A new study has geeks and CSI fans excited across the blogosphere: scientists have managed to identify people by matching them to the bacterial residue on their computer keyboards and mice. The question, of course, is how likely this method is to make it into accepted forensic science anytime soon.
- They're Going to Have to Improve Accuracy "I certainly hope more testing is done," writes the generally politics-focused Matthew Yglesias. He points out that with the current 70-90% accuracy rate, you could test all of the roughly 600,000 people in Washington, D.C. for a match to a murder weapon and "wind up with 60,000 false positives," even assuming the higher 90% accuracy rate.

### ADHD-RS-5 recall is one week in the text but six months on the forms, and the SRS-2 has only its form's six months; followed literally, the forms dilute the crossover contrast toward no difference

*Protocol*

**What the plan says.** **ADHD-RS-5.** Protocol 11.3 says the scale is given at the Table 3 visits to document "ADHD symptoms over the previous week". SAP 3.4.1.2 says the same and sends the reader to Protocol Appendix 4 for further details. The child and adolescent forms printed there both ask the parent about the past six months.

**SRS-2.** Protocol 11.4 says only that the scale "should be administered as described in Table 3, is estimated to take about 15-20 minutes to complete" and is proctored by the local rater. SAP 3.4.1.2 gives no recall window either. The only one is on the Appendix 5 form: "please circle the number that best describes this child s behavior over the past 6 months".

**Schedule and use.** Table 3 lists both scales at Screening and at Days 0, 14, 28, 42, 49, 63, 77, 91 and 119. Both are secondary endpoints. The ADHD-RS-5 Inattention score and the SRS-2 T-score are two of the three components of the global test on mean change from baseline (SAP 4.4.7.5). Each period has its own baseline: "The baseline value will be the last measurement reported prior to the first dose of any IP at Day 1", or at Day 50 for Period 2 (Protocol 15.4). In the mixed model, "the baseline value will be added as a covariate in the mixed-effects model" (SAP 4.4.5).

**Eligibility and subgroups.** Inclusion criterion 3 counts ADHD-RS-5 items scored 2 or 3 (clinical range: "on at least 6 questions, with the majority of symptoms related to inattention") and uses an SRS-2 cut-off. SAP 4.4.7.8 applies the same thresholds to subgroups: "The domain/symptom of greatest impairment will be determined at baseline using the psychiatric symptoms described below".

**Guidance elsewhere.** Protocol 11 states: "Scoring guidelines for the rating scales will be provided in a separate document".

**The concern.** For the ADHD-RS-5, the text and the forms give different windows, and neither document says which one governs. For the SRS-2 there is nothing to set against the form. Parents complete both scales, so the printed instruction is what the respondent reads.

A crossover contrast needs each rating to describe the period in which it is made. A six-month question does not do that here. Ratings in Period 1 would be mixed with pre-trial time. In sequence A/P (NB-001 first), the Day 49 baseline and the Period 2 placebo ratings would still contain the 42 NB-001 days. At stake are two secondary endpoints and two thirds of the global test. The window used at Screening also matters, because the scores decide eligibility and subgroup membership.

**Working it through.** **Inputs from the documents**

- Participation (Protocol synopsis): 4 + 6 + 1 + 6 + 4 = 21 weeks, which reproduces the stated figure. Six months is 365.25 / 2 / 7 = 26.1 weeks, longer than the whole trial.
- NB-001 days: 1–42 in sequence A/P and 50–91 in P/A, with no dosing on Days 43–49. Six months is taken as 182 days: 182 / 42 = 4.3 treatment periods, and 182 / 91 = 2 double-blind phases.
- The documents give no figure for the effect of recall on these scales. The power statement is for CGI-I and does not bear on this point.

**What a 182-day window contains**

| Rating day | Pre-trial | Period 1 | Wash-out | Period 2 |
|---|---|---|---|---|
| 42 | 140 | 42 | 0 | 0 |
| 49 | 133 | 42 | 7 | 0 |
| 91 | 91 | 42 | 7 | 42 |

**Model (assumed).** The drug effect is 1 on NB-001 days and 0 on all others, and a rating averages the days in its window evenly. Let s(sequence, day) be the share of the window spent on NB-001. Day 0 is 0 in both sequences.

- The Questions to Ask Now British science writer Ed Yong lists some of the next issues in developing this technique, aside from radically increasing sample size for the experiments:
Would it work on a wide variety of surfaces, on objects that aren't touched as often as keyboards or mice, or on those that are touched by different parts of the skin? Could certain bacteria give away their owner's identity more than others? Would a database of hand bacteria be useful? And how would you deal with objects that had been touched by several people?
- Legally, Could Take a While "The use of DNA in a legal setting," points out Nelson King at SciTechStory, "took about three decades to be accepted, and is still under review. Certainly the use of bacterial DNA identification will take at least as long, and may in the end prove to be not reliable enough," even once the science is settled.
This article is from the archive of our partner The Wire.
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